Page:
Press release: OMV plans to drill 12 offshore wells non-notified

02/07/2018

OMV drilling map in discharge consent IA 2018

Climate Justice Taranaki wants the Environmental Protection Authority (EPA) to hold public hearings on OMV’s exploratory drilling consent application and jointly process it with all related applications.

OMV plans to drill 12 offshore wells across six licensed areas in the Taranaki Basin. Because the wells are of exploratory and appraisal nature, the marine consent application for the drilling will not be notified and there will be no opportunity for public submissions.

The EPA has however notified the public of OMV’s application to discharge harmful substances from the deck drains of a yet to be identified drilling rig. Public submissions close on the 9th July.

We are asking EPA to defer the processing of the discharge consent so that it can be assessed jointly with the drilling and other related applications.  It is impossible to assess the cumulative effects of all the drilling and discharge activities on the environment, marine species, human health and existing interests, if the applications are dealt with separately. The law requires consideration of cumulative effects and allows for joint processing of related applications,” said Catherine Cheung of Climate Justice Taranaki.

We are not talking about one of two wells. We are talking about the risks and potentially disastrous consequence from drilling 12 wells and from the discharge of undetermined quantities of undisclosed harmful substances at sea.  Only one of the 12 wells will be drilled in a known, producing field, the Maari,” Cheung emphasized.

International experience has demonstrated that there can be devastating environmental and socio-economic impacts across huge areas from exploratory drilling. New Zealand does not have sufficient on-site resources to cope rapidly with a major incident, which could impact much of the west coast of the North Island and the top of the South Island, encompassing globally significant marine mammal and seabird habitats,” said Dr Lyndon DeVantier of Climate Justice Taranaki.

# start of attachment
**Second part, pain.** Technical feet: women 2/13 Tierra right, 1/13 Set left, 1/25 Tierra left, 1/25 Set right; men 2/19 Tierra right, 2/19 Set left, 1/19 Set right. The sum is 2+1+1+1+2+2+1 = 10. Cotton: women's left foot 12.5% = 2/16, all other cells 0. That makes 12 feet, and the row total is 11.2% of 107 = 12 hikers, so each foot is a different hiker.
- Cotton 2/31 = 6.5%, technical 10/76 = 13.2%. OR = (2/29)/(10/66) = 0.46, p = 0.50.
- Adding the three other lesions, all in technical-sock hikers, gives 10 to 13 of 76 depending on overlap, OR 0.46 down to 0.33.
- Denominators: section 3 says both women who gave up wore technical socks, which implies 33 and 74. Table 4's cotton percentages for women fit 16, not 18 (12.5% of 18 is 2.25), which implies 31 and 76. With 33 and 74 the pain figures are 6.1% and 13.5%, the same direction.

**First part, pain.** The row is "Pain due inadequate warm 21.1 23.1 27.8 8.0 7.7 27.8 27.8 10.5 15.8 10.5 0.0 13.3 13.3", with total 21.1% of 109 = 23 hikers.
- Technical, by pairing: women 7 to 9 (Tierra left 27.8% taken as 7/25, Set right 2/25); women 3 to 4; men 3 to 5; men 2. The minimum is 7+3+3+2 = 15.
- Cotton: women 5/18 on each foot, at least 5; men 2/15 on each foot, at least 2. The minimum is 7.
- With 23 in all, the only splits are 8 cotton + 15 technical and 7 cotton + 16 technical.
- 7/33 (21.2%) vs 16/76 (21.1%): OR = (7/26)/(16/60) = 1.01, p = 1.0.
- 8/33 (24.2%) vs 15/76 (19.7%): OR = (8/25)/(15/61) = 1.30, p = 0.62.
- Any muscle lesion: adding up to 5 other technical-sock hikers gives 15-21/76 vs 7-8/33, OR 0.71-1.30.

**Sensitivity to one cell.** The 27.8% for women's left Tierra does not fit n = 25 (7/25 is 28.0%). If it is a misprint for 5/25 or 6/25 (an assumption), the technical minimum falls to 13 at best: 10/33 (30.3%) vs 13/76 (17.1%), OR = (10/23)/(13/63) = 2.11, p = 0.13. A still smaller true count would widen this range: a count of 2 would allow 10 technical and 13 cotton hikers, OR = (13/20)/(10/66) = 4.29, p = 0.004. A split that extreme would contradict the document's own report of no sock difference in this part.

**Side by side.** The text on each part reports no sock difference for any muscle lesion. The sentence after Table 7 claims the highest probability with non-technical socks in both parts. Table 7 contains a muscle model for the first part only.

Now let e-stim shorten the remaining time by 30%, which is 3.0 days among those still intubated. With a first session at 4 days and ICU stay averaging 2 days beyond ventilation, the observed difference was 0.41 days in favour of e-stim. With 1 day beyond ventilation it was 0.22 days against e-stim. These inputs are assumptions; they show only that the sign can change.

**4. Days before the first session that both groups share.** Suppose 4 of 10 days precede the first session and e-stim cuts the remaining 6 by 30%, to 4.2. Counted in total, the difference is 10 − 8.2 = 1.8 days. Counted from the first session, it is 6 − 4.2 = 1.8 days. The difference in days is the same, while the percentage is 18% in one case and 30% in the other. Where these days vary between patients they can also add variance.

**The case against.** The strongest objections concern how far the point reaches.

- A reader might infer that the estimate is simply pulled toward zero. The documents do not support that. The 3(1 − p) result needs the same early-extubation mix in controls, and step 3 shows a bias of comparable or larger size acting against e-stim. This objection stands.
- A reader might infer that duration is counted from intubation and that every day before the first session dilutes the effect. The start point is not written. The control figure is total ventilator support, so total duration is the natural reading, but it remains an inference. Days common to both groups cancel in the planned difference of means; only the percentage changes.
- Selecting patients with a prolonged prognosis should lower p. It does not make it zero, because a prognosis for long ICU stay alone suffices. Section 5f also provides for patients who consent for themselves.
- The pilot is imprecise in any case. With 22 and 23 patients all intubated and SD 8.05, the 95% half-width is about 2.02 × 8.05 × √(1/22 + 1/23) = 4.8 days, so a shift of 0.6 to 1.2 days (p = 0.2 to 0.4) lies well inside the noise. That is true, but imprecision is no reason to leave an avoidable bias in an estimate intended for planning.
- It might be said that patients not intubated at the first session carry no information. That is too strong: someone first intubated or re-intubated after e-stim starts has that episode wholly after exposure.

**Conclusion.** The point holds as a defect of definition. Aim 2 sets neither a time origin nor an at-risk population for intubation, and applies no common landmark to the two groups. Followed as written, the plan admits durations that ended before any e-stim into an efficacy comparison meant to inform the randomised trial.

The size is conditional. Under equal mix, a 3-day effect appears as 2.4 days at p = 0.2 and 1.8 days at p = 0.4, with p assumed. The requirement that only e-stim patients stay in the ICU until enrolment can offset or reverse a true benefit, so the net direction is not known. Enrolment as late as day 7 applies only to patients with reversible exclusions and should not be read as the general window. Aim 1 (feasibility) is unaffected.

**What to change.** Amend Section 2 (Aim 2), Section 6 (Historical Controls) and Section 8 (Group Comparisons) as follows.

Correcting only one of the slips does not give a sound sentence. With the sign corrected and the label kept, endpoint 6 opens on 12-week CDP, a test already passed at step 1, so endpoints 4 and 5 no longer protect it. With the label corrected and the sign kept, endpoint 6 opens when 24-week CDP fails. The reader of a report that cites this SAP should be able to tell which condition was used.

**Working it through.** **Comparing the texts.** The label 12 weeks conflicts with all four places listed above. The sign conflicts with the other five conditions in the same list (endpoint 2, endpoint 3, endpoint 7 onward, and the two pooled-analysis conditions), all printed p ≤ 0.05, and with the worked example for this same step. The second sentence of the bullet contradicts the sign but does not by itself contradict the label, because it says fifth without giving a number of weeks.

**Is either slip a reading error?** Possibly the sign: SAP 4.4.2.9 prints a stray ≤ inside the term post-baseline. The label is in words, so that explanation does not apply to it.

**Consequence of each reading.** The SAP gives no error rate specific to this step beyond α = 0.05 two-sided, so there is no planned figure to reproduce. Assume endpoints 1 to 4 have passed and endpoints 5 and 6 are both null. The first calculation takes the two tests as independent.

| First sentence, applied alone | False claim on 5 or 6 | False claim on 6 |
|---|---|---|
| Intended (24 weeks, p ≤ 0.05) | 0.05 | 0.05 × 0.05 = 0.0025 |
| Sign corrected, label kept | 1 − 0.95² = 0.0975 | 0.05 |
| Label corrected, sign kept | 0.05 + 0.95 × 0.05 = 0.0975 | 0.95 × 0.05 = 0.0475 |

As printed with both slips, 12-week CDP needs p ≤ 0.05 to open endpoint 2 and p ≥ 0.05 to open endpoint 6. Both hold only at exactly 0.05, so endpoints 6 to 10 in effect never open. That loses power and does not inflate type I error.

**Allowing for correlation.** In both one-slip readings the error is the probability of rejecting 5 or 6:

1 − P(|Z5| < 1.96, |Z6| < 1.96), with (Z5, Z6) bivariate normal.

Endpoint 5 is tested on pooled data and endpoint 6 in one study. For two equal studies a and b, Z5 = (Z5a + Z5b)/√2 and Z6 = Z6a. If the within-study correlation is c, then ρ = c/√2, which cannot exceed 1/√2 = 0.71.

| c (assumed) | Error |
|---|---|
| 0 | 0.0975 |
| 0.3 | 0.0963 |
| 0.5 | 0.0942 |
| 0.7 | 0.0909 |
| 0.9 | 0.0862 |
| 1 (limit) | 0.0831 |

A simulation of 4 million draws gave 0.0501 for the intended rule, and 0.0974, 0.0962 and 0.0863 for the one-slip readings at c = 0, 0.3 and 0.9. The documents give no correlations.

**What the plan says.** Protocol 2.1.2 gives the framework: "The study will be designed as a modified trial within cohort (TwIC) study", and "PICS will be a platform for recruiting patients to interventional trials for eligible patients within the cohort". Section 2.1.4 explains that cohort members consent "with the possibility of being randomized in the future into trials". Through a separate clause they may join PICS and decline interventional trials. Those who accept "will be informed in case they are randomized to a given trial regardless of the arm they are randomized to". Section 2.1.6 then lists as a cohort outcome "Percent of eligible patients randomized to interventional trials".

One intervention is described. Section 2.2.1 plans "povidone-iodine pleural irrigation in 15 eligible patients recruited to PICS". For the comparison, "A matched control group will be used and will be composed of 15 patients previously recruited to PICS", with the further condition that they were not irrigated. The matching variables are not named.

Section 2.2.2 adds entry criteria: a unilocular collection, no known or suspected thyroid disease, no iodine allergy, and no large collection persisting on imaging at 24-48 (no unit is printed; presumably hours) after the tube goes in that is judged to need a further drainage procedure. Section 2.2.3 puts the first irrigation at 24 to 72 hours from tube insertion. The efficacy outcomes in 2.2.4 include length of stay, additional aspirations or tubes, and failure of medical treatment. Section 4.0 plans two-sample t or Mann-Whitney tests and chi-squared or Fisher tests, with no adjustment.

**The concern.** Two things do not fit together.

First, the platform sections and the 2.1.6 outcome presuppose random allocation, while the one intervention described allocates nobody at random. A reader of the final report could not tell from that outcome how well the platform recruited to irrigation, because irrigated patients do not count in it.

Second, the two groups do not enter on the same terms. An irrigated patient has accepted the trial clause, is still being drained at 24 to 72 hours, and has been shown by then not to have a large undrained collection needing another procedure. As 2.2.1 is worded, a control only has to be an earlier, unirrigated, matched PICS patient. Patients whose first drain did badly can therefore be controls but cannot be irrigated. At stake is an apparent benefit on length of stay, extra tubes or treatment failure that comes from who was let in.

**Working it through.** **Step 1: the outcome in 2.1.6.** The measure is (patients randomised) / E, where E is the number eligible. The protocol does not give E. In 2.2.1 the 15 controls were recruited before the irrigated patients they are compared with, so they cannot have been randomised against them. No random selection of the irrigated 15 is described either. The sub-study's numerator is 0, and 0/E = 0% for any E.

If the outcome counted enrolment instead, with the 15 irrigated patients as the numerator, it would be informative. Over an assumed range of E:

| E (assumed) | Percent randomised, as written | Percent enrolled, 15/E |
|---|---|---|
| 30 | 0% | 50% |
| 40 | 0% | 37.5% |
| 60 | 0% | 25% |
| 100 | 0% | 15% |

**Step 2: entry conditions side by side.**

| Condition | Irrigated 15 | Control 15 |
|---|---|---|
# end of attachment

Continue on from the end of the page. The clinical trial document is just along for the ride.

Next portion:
The EEZ and Continental Shelf Act section 44 allows EPA to extend the time period to enable joint processing and decision-making of related applications. Section 50(2) and Schedule 2 allow EPA to conduct hearings of applications for non-notified activities in public, if it ‘considers it necessary or desirable’.  We certainly think it is necessary, given the scale and significance of the applications,” concluded Cheung.

Source of map: SLR Consulting, March 2018. OMV NZ Ltd. Marine Discharge Consent Application – Deck drainage, Taranaki Basin.

Media coverage:

No hearing for offshore wells, Waatea News, 2 July 2018

Climate Justice Taranaki seeks changes to oil and gas consent application process, Taranaki Daily News, 3 July 2018

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99% chance of oil over Marine Mammal Sanctuary if there’s a well blow-out

14/06/2018

Collage Tui Spill Time AnnexF MM sanctuary IA102

Both the South Taranaki shoreline and Marine Mammal Sanctuary had a 99% probability of being exposed to visible floating oil…” according to Tamarind’s modelling of a hypothetical 45-day subsea release of 356,780 bbl of Tui Crude, following a loss of well control at the Amokura-2H well over February to May.

Although Tamarind considers a major incident to be ‘unlikely’ or ‘extremely unlikely’, the consequence on the marine environment would be devastating if it happens. No marine sanctuary could protect our critically endangered Maui’s dolphin, Blue whale (now found to be genetically distinct), Sperm whale and other marine creatures from an oil spill.

Please spare a minute and tell EPA if you don’t want Tamarind to drill more oil wells and discharge harmful substances off the Taranaki coast. Here’s an on-line submission form we’ve prepared to help you do that, or you can go directly to EPA website. Submissions close on Monday 18 June 2018.

With increasing climate disruptions, aging infrastructure and the intensification of activities: more drilling, seismic surveys, fishing, maritime transport, potential seabed mining and other industries in and around the area, the likelihood of accidents and the resulting harm will escalate and become increasingly unmanageable.

Human activities globally have caused rapid changes in sea temperatures and ocean chemistry with cascading effects on foodwebs. Parts of the Tasman Sea have experienced extremely elevated sea temperatures over the past three summers, threatening marine foodwebs and fisheries.